Opening Act(s): Lone Justice
Where The Streets Have No Name, I Will Follow, I Still Haven't Found What I'm Looking For, MLK, The Unforgettable Fire, Bullet The Blue Sky, Running To Stand Still, A Sort Of Homecoming, Sunday Bloody Sunday, Exit, In God's Country, Bad, October, New Year's Day, Pride (In The Name Of Love). Encore(s): With Or Without You, Gloria, I Shall Be Released, Mothers Of The Disappeared.
Mothers Of The Disappeared makes its live debut and I Shall Be Released is performed with Maria McKee.
San Diego Union-Tribune, April 15, 1987
U2: San Diego Sports Arena
by Divina Infusino
Throughout the history of rock 'n' roll, certain bands have strived to raise the music above sheer entertainment, to grasp for its power to draw people together, to bring experience into clearer focus rather than escape it, to crystallize the times we live in.
This list of names is filled with legends: Bob Dylan, the Beatles, Janis Joplin, the Sex Pistols, Bruce Springsteen, among others.
Now to that roster, add U2, an Irish quartet that thrilled an ecstatic crowd of 13,500 last night at the Sports Arena.
U2's predecessors are famed for their lyrics, their abandon, their integrity. U2 too forms a bond with its audience through many sources: the band's ability to play as one mind, the breadth of lyrical themes from anti-war statements to spiritual quests to love songs, Bono's lead vocals, his sense of heroic theater, his poetic intensity and social conscience powered by an animal magnetism. To that add the band's spontaneity, which led to some sublime moments and its effort to connect with the audience in a genuine, rather than the manipulative, way that characterizes even some of the best concerts.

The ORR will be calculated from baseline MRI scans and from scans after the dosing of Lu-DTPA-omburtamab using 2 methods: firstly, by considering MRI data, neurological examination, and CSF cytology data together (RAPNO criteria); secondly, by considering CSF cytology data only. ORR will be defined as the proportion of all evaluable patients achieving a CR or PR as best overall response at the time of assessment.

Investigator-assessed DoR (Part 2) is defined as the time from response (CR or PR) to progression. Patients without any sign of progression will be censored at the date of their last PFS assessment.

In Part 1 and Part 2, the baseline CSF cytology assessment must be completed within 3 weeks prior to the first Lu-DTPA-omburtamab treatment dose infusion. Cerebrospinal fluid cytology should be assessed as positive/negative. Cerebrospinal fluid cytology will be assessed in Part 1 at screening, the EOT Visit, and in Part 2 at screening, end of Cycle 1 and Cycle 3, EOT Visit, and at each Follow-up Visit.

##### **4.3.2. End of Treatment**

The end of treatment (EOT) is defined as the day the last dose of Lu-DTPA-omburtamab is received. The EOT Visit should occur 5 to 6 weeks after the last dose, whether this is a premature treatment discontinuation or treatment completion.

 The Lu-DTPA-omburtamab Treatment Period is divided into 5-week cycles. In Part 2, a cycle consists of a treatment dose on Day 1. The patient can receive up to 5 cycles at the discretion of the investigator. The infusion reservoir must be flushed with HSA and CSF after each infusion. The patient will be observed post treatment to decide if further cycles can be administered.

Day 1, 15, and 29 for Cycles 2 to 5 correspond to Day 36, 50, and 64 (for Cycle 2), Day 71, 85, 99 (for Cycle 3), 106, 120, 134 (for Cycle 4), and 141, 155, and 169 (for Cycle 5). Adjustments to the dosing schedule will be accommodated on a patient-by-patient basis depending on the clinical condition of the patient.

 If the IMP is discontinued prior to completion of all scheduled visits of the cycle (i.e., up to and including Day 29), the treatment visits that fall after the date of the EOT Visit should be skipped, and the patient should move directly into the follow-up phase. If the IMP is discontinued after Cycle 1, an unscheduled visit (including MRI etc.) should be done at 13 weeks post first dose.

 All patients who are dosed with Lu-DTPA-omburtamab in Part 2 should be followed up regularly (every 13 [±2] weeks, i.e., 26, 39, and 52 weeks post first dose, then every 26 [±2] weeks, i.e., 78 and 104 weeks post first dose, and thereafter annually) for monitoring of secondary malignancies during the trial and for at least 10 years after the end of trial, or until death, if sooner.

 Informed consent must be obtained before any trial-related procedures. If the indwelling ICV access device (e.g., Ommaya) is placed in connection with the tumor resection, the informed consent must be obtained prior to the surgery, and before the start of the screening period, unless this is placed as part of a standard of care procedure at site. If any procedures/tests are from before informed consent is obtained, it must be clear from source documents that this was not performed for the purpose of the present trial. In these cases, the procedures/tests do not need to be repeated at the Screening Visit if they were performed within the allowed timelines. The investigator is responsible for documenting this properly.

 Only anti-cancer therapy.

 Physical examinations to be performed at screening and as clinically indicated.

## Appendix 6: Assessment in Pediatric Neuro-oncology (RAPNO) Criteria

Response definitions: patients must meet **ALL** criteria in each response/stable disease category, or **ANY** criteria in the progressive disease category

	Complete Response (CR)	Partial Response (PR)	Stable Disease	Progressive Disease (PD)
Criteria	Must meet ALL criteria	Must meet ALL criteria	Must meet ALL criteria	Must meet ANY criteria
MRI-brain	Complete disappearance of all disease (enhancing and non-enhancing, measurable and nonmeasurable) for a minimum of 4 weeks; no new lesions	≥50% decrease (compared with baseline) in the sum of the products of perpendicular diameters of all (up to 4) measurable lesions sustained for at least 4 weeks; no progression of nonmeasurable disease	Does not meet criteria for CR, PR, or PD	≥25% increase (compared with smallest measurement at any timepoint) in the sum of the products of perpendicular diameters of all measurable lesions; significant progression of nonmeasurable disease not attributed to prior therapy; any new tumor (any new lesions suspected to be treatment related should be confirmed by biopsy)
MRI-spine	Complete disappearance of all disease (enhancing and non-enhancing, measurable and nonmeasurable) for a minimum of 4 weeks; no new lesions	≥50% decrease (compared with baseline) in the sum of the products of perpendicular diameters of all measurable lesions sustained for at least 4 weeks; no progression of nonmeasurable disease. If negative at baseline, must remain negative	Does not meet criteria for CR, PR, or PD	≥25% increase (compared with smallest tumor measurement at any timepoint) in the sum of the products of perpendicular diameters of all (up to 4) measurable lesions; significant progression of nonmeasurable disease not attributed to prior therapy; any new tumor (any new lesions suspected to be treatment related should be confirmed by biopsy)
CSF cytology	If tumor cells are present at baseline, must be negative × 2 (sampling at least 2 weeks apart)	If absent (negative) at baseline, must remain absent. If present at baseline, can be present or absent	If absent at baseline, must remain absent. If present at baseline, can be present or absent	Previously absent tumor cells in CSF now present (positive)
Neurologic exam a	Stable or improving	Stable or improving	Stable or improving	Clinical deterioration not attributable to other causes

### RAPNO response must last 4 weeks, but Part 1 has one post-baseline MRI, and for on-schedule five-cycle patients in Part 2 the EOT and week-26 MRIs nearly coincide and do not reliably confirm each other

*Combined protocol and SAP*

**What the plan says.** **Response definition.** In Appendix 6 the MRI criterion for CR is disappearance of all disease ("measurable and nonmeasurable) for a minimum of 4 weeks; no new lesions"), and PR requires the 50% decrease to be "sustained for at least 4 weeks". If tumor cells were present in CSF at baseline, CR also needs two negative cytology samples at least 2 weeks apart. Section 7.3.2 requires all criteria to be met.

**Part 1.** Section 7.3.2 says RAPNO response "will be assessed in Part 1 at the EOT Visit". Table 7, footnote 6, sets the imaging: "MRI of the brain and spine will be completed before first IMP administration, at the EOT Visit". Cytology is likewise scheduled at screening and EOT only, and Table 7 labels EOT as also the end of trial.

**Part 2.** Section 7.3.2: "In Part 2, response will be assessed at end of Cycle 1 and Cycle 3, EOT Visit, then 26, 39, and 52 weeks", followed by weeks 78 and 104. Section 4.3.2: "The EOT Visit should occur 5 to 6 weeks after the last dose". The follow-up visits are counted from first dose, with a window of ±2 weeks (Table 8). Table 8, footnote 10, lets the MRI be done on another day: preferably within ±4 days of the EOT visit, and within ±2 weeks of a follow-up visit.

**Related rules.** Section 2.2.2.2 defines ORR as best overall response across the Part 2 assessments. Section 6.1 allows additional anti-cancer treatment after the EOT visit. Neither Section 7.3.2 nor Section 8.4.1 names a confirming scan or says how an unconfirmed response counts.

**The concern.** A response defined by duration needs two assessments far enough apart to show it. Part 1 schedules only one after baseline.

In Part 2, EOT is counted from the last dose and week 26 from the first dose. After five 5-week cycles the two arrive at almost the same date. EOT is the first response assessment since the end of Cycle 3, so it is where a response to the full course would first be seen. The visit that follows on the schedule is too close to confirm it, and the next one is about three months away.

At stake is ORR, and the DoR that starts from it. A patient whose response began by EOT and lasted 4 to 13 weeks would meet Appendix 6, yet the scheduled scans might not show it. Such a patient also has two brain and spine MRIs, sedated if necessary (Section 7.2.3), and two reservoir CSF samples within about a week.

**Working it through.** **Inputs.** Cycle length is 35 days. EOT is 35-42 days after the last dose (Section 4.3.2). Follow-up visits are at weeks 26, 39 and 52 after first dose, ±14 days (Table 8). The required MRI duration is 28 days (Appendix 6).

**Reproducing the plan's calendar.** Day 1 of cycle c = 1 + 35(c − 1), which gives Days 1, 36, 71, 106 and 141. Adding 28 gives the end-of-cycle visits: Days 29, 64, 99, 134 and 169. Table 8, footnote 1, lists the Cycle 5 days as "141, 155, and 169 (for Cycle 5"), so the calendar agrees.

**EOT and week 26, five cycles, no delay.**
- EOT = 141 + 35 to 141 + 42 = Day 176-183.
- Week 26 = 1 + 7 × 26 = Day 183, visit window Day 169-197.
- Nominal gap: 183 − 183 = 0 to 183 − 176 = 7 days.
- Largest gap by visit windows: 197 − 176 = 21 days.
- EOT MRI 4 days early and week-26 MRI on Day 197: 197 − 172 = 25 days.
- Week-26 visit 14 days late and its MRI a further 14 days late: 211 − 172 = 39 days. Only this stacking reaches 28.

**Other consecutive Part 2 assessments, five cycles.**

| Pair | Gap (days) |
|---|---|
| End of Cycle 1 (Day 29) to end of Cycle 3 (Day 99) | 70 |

While its performance built steadily and the band was more serious than exuberant in its first of two shows here -- the group performs again tonight -- U2 unfolded a rich 105-minute show that touched on every facet of experience: joy, anger, sadness, fear, politics, personal and spiritual quests. lobby.
The sadness was apparent in Bono's caring reading of "Running to Stand Still," an anti-drug song from the band's new album, "The Joshua Tree." Although a true rabblerouser as a lead man, with a voice that can scream or sing with a fierce passion, Bono was at his best during "Bad," when he brought the house to an uneasy quiet and his voice seemed to cradle the meaning of every word as he enunciated it.
The band echoed these swings of feelings. Lead guitarist, The Edge, was in rare form, his guitar ticking a nervous rhythm and stepping out eloquently on solos. Rhythm section Adam Clayton and drummer Larry Mullen worked in perfect sync with Bono and The Edge.
But perhaps U2's greatest strength is its ability to find joy even in the most troubled of subjects. That happened in the musical and emotional highlight of the show, "Pride (In the Name of Love)." Not only was the band's performance of this Martin Luther King tribute outstanding, but during this song Bono spotted a woman in the audience "sending him signals." He brought her onstage and she motioned sign language to the song. They ended "singing" together, embracing. Many were wiping their eyes after that one.
The encores were somewhat of a letdown. U2's version of "I Shall Be Released" will probably be great by the end of the tour. The band's momentum was broken when audience members stormed the stage uninvited.
This show could easily have been a disappointment, given the expectations that preceded it. Last night's show sold out in a Sports Arena record of one hour and 17 minutes. Yesterday afternoon, ticket brokers were selling loge seats for $40 and 10th-row center for $119 a piece.
Not only had U2 not played in San Diego for years, but the group has begun what is likely to rank as one of the biggest tours of the year, on the heels of releasing one of the biggest albums of the year, "The Joshua Tree."
But there is nothing disappointing about a band who cares so deeply and inspires its audience to do the same. Everyone who cares about rock should see this group at least once.
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